The Project Plan – Overview

Planning

There are many Project Managers and Stakeholders who refer to the Project Schedule (usually built in Microsoft Project or equivalent) as “The Project Plan”. This is not true. The schedule shows “who, what and when” but does not address “how”. A plan must address “how” or it is not a plan. I will address the Project Schedule in a separate series of posts.

The prerequisite to building a schedule is to identify all of the activities, and in order to do that you need a Project Plan. Activities will also be drawn from the Project Management Plan (refer to prior series of posts for more on this). This overview will list the main topics of the Project Plan and subsequent posts will do a deeper dive into each topic.

Here are the elements of the Project Plan:

  • The Development Plan
  • The Operations Plan
  • The Organizational Change Management Plan
  • The Test Plan
  • The Migration Plan
  • The Pilot Plan
  • The Deployment Plan
  • The Support Plan (post-implementation)
  • The Support Plan (during the project and stabilization)

Some of these topics will require multiple posts to give them the depth they deserve.

The Project Management Plan – Project Close

Planning

When you are managing a long-running project, your sponsoring business partners may start to feel you are a permanent part of their team. Since many projects have enhancements to make after the initial project is done, it is easy to get endlessly drawn into managing these enhancements as if they were part of the original project.

Your defense against this is to define the conditions of project close in your Project Management Plan. Here is a sample list of typical conditions:

  • The Project Objectives from the Project Charter have all been met
  • Contracts have been fulfilled and closed.
  • Lessons Learned have been documented and reviewed
  • Project Documents have all been stored in the project document repository
  • There are no critical open issues (there will always be some issues left over; as long as they are not critical, these can be handled by your post-implementation Support Model)

Be sure to include this section in your Project Management Plan and that your Project Sponsor is aware of and agrees to these conditions in advance.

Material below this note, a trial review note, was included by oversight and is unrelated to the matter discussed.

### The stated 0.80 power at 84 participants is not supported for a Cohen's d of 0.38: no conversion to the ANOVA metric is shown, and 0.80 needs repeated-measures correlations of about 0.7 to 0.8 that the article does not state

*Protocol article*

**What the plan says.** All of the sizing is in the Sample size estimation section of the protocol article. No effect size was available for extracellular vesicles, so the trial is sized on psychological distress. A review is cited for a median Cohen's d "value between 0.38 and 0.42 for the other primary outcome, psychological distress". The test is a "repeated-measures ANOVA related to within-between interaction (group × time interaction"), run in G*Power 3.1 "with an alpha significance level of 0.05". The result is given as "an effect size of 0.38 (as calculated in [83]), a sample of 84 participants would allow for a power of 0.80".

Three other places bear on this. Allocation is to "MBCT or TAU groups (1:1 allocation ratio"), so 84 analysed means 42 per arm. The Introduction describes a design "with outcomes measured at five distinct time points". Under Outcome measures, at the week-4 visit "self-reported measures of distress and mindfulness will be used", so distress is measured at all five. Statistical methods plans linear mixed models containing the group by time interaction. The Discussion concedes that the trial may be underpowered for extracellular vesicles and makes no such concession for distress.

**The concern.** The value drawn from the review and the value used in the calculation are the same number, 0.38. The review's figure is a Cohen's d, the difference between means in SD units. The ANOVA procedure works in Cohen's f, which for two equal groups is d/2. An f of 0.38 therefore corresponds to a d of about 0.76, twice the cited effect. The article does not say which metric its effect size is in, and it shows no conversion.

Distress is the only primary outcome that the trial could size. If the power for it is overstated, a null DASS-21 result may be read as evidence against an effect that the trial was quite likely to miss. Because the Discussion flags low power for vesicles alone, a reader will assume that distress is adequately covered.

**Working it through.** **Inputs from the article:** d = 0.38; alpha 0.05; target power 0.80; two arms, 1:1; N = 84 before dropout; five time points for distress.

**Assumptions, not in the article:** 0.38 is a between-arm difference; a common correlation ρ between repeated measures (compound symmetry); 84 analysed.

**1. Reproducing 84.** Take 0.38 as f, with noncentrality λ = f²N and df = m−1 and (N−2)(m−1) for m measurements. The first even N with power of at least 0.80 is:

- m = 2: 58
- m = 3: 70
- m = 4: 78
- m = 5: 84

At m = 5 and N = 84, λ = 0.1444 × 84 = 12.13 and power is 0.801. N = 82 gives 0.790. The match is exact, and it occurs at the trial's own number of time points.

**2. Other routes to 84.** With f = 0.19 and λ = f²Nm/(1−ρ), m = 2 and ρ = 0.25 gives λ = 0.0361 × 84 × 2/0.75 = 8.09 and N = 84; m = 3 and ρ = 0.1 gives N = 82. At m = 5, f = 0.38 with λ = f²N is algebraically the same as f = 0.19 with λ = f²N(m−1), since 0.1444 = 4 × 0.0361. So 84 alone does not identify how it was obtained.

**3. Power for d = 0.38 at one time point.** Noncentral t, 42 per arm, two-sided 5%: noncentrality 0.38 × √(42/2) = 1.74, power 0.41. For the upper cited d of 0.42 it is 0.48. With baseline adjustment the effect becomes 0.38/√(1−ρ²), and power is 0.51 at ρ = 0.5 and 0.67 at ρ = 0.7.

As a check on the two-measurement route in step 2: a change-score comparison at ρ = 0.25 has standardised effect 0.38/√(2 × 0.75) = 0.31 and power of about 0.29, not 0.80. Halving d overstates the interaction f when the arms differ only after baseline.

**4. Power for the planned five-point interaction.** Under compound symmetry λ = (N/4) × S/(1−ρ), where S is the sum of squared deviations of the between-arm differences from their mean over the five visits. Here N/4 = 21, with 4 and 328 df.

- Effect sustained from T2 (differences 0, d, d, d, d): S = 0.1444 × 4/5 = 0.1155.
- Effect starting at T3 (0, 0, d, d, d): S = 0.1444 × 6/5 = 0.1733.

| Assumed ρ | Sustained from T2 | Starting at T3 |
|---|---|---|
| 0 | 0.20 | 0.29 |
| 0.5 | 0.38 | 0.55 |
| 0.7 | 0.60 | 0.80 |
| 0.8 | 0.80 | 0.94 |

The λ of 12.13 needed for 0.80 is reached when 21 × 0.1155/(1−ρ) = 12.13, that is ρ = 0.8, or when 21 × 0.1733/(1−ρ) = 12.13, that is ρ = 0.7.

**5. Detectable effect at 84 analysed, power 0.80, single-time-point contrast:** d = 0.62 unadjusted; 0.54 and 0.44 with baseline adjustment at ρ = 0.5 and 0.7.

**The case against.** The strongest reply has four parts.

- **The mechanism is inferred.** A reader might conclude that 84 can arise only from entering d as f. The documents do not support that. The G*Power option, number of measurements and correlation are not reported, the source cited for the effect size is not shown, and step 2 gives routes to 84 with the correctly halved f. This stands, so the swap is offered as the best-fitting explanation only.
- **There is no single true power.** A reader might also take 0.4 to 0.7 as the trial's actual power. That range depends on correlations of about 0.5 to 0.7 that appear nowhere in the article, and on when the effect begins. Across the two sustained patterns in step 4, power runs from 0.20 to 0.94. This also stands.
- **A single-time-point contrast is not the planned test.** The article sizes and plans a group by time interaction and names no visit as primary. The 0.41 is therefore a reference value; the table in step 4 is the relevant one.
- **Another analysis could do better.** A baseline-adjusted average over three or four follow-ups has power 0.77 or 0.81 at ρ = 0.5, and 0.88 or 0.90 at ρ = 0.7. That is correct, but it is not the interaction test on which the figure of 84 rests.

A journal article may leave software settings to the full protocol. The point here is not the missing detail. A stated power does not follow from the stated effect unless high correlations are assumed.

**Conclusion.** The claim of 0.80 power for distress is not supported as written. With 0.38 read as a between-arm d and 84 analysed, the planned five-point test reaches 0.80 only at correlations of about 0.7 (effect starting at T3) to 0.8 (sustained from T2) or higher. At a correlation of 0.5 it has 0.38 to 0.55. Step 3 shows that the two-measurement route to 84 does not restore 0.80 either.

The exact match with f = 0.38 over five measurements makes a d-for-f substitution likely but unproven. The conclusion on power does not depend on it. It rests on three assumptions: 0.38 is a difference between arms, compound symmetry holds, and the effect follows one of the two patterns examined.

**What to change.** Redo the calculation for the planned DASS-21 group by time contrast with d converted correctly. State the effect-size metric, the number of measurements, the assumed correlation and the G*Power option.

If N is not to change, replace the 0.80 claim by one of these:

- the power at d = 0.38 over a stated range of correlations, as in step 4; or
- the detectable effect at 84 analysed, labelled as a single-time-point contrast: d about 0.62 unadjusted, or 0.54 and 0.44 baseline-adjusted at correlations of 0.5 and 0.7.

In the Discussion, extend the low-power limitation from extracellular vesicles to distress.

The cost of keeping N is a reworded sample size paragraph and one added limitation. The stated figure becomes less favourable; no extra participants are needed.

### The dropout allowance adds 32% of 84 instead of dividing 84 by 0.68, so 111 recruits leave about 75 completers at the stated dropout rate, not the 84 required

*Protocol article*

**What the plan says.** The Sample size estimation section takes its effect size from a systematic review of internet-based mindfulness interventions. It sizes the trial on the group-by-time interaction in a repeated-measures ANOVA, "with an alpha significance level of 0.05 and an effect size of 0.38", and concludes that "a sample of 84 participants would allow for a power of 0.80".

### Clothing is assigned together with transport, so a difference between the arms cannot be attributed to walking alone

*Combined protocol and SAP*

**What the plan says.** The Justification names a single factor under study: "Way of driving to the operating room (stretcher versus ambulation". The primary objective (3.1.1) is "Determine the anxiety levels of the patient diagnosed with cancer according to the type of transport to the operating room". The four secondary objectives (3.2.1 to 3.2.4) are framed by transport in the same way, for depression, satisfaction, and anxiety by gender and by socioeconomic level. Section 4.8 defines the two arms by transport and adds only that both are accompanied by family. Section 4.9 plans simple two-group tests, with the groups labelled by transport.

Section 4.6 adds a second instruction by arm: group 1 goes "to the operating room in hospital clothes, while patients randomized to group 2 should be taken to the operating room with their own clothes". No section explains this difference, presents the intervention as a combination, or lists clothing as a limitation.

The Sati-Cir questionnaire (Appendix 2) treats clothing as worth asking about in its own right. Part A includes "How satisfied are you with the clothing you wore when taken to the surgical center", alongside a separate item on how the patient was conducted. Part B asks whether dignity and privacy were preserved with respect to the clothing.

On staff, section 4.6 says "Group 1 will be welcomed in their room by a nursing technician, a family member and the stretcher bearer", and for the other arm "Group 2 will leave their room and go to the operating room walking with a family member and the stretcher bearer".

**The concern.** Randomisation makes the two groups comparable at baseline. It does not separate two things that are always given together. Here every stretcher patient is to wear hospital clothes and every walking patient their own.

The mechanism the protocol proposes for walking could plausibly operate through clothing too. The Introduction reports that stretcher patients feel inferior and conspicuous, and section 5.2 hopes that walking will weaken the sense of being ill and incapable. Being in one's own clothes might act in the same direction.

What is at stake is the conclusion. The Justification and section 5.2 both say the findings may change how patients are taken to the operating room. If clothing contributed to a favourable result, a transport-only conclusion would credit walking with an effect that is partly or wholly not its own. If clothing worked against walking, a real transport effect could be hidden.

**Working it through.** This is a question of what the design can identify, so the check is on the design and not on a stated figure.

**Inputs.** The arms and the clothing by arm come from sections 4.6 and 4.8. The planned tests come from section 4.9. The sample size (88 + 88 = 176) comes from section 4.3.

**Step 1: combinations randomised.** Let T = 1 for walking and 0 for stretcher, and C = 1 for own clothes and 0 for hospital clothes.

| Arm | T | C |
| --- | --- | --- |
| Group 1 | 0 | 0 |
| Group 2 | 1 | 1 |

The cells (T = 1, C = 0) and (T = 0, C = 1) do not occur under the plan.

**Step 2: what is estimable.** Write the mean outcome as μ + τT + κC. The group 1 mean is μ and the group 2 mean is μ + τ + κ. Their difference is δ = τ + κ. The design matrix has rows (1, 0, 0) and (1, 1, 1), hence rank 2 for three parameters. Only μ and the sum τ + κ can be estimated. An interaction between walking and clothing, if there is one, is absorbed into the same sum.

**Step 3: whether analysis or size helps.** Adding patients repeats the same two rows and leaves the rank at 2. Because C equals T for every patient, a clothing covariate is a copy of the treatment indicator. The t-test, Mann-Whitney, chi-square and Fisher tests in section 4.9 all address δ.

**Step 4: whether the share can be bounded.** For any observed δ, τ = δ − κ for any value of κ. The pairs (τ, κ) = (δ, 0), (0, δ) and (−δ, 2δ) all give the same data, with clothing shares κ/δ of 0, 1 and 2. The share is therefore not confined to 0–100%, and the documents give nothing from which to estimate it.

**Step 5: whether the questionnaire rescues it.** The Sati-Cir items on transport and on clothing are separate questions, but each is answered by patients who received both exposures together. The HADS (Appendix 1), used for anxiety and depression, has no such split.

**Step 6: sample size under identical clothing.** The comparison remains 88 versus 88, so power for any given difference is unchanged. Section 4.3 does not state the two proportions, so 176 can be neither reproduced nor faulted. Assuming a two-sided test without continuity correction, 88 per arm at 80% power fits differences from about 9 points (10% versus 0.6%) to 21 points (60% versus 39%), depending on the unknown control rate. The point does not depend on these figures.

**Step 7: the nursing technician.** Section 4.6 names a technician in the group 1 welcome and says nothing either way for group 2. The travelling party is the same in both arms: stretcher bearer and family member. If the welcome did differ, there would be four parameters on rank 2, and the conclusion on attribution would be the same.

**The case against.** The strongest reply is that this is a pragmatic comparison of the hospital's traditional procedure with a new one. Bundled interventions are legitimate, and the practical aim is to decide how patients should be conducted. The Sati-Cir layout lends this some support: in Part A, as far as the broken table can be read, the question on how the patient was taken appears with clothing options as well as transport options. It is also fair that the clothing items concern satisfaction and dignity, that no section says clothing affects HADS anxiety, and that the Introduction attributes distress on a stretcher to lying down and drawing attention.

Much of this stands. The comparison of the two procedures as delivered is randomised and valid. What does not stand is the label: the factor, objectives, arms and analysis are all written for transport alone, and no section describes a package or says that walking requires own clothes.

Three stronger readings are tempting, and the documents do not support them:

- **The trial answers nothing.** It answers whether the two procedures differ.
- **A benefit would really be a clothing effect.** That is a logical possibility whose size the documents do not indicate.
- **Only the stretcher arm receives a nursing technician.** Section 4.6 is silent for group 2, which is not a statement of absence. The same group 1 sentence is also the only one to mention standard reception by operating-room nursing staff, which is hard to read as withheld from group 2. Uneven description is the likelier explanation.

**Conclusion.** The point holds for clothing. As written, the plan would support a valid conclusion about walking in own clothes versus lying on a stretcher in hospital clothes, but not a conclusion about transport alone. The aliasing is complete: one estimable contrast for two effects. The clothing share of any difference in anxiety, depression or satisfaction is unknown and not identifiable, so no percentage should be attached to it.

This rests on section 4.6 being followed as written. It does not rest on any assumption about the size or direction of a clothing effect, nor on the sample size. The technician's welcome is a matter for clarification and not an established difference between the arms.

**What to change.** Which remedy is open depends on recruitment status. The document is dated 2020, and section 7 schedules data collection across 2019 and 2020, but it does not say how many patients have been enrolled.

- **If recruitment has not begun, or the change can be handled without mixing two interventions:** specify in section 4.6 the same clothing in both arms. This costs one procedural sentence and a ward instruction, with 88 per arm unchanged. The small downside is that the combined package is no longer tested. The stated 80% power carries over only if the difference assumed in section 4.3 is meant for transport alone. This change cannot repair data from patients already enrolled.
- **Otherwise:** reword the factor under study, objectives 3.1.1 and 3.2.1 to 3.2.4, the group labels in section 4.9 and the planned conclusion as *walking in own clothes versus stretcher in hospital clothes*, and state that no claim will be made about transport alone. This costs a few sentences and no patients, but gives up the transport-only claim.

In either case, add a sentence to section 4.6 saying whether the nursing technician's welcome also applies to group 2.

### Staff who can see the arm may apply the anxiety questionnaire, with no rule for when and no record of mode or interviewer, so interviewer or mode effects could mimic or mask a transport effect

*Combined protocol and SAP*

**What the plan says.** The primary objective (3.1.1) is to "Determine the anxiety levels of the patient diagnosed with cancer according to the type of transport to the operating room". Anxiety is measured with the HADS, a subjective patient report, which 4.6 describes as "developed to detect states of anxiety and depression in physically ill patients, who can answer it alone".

The Project Management Plan – Procurement Management

Planning

In many projects you will need to procure or purchase something. It might be software, hardware, professional services, office space, furniture, resources, licenses, permits, etc. It is up to the Project Manager to determine what needs to be procured, who is providing the funding, who will sign the purchase orders or contracts, and the timing of when it is needed for the project. These actions need to be tracked and managed in order to stay on schedule and budget.

Many organizations have policies and procedures on procurement to ensure they are getting the best deal. Be sure to understand the relevant policies and procedures for your organization

The Procurement Management Plan addresses the following:

• Lists what to purchase or acquire and when and how

• Documents all products, services, and results requirements

        . Identifies potential sellers

• Describes how sellers will be selected

• Describes how contracts will be negotiated, administered and closed. You can reference the Contract Management policies of your organization

The Project Management Plan – Risk Management

Planning

Managing risk stands along with having a well-defined Project Charter as the two most important disciplines of Project Management. Having a documented plan for how you will manage risk will help enforce the practice.

In a future post I will describe the metrics that are used to measure the health of a project. One of these measures is Risk Management. The health of managing risk is “green” (which is good) if you have a sponsor-approved plan for managing risk and are adhering to it.

The Risk Management Plan addresses the following:

• Identify the template to be used as the Risk Register.  Include column definitions and an example. In a future post, when I elaborate on Risk Management, I will identify the key components of a Risk Register

• Include the procedures you will use to identify, monitor and escalate risks. This includes identifying who will participate in Risk Management sessions

• Identify standard checklists or historical risk information you can use for Risk identification